In a country that has banned smoking in all public places, nicotine researchers were surprised to see hookahs — imagine stationary glass bagpipes, partly filled with water, used for smoking — pop up even in the most mainstream Canadian cafes.
A new survey, published today in the journal Pediatrics, confirmed that as many as 23 percent of young people in North America have used a hookah, also known as a water pipe, shisha, narghile or hubble bubble, in the last year. And according to a study in the current issue of the American Journal of Health Behavior, hookah prevalence is on the rise worldwide.
Researchers worry that an erroneous but widespread myth — that hookahs are safer than cigarettes — is behind the increased popularity.
Trading one bad habit for another?
A hookah looks somewhat like a lamp base, with the glass vase at the bottom filled with water and the very top, called a "bowl," filled with tobacco. When the tobacco heats up and the smoker sucks in through a connected hose, the tobacco smoke gets drawn down through a stem and pulled underwater before rising into an opening in the hose until it reaches the smoker's mouth.
"It is no longer kosher to smoke [cigarettes] in public," said Jennifer O'Loughlin of the University of Montreal and senior researcher of the Pediatrics study.
But the hookah is now very prevalent, and not only in cities, explained lead researcher Erika Dugas, also of the University of Montreal. "It is all over the Internet and even becoming popular in smaller towns."
Despite widespread bans on other smoking habits, hookahs and hookah tobacco are largely unregulated throughout North America. We need to ask ourselves, O'Loughlin told LiveScience, "Are we creating a new epidemic in the face of declining cigarette use?"
O'Loughlin and her colleagues used questionnaires to survey 871 young adults, aged 18 to 24, who anonymously reported on their substance abuse habits. Of these, 201 had used a hookah in the previous year.
Hookah use was higher among people who had used other tobacco products, but one-third of water-pipe smokers eschewed cigarettes entirely. The researchers interpreted the latter finding as a possible indication that people too health conscious to smoke cigarettes might be turning to the hookah instead.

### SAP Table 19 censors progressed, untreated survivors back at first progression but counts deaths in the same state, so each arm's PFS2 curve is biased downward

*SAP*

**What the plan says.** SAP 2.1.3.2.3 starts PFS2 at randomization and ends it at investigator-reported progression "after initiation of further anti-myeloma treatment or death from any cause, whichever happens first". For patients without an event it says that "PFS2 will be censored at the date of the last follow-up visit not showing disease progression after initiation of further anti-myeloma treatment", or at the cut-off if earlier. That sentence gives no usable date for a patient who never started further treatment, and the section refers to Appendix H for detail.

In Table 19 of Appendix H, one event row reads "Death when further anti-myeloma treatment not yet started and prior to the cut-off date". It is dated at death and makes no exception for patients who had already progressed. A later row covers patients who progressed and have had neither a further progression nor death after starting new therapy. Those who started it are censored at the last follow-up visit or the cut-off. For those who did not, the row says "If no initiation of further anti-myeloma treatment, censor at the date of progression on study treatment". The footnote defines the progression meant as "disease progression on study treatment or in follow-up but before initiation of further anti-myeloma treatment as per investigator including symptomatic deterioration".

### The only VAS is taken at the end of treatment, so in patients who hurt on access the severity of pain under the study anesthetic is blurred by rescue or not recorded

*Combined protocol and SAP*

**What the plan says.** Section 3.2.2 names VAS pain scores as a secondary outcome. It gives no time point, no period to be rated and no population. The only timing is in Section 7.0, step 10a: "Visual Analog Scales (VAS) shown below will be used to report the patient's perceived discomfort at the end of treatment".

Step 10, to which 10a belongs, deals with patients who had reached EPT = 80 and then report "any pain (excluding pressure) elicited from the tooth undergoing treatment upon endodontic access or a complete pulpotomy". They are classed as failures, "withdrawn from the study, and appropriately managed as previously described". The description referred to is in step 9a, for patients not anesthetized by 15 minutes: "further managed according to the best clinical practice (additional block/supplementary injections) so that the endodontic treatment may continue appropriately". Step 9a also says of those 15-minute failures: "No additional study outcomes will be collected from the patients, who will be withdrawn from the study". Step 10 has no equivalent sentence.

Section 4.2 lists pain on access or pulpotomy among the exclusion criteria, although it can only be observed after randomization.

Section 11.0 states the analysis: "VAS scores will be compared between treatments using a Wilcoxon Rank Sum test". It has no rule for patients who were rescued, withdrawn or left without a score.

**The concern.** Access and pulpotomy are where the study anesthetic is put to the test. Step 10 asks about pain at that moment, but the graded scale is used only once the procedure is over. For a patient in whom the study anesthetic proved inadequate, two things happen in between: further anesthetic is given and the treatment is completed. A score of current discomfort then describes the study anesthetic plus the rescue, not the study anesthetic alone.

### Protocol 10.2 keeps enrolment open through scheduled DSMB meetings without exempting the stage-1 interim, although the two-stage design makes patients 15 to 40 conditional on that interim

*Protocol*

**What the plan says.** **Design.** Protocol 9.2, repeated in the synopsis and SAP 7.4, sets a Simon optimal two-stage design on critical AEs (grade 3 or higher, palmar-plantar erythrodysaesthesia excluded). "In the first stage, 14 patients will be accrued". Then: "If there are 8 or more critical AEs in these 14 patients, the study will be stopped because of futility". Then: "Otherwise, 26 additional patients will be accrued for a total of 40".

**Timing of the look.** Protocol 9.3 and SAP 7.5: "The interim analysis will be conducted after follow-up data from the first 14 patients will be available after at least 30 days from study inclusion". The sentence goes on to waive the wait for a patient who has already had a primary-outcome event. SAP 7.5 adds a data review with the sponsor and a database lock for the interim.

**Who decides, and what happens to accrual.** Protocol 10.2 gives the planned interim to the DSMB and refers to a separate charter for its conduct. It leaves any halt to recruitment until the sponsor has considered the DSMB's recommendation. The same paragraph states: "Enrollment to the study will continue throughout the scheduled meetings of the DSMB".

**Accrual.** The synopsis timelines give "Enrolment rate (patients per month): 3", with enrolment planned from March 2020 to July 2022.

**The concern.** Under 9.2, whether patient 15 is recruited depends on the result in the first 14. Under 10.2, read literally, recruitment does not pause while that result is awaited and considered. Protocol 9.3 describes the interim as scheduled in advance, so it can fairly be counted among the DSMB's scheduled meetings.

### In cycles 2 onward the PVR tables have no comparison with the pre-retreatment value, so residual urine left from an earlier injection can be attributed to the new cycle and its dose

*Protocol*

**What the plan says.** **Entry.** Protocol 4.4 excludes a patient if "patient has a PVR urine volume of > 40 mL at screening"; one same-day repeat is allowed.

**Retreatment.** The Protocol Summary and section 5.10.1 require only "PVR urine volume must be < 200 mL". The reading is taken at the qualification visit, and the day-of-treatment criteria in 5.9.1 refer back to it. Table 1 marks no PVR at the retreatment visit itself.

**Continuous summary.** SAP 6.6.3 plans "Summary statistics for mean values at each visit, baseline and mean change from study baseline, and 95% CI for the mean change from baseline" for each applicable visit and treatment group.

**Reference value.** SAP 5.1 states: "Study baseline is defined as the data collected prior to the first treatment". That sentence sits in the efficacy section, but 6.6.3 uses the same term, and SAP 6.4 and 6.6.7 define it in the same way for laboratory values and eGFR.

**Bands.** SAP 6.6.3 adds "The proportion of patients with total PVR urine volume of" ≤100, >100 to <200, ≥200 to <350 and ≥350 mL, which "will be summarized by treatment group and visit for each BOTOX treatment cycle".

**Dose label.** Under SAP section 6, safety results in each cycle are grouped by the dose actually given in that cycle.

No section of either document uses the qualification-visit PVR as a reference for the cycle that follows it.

Water-pipe smoking is thought to be safer, even though evidence says otherwise, Dugas said in a telephone interview. "We need to sensitize the population that it actually is harmful."
Despite mystique, health risks prevail
According to a 2009 study in the American Journal of Preventive Medicine, average hookah use exposes the smoker to more smoke and carbon monoxide, and similar amounts of nicotine, as cigarettes. The two practices likely share some similar health risks, the study concluded.
In particular, hookahs have been linked to lung cancer, heart disease and pregnancy complications. So why do people think they are safe?
There are four main myths circulating among young people, say the researchers of the Pediatrics study, including:
Myth #1: Hookah smoking imparts lower nicotine than cigarettes.
Reality: Studies have found nicotine exposure to be roughly equal between the two practices. In some cases, depending on the tobacco product and smoking habits, nicotine intake could be higher with a water pipe.
Myth #2: A water pipe's smooth smoke is a sign that it is less toxic.
Reality: The smoke is smooth because of the pipe's moisture — nothing to do with toxicity.
Myth #3: The water in the base of the pipe filters out toxins.
Reality: If the water filters out anything, it is not enough to lower the health risks.
Myth #4: The fruit added to flavored tobacco imparts a health benefit.
Reality: Fruit flavoring is just that, flavoring, and does not contribute to one's daily fruit and veggie quota.
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Robin Nixon is a former staff writer for Live Science. Robin graduated from Columbia University with a BA in Neuroscience and Behavior and pursued a PhD in Neural Science from New York University before shifting gears to travel and write. She worked in Indonesia, Cambodia, Jordan, Iraq and Sudan, for companies doing development work before returning to the U.S. and taking journalism classes at Harvard. She worked as a health and science journalist covering breakthroughs in neuroscience, medicine, and psychology for the lay public, and is the author of "Allergy-Free Kids; The Science-based Approach To Preventing Food Allergies," (Harper Collins, 2017). She will attend the Yale Writer’s Workshop in summer 2023.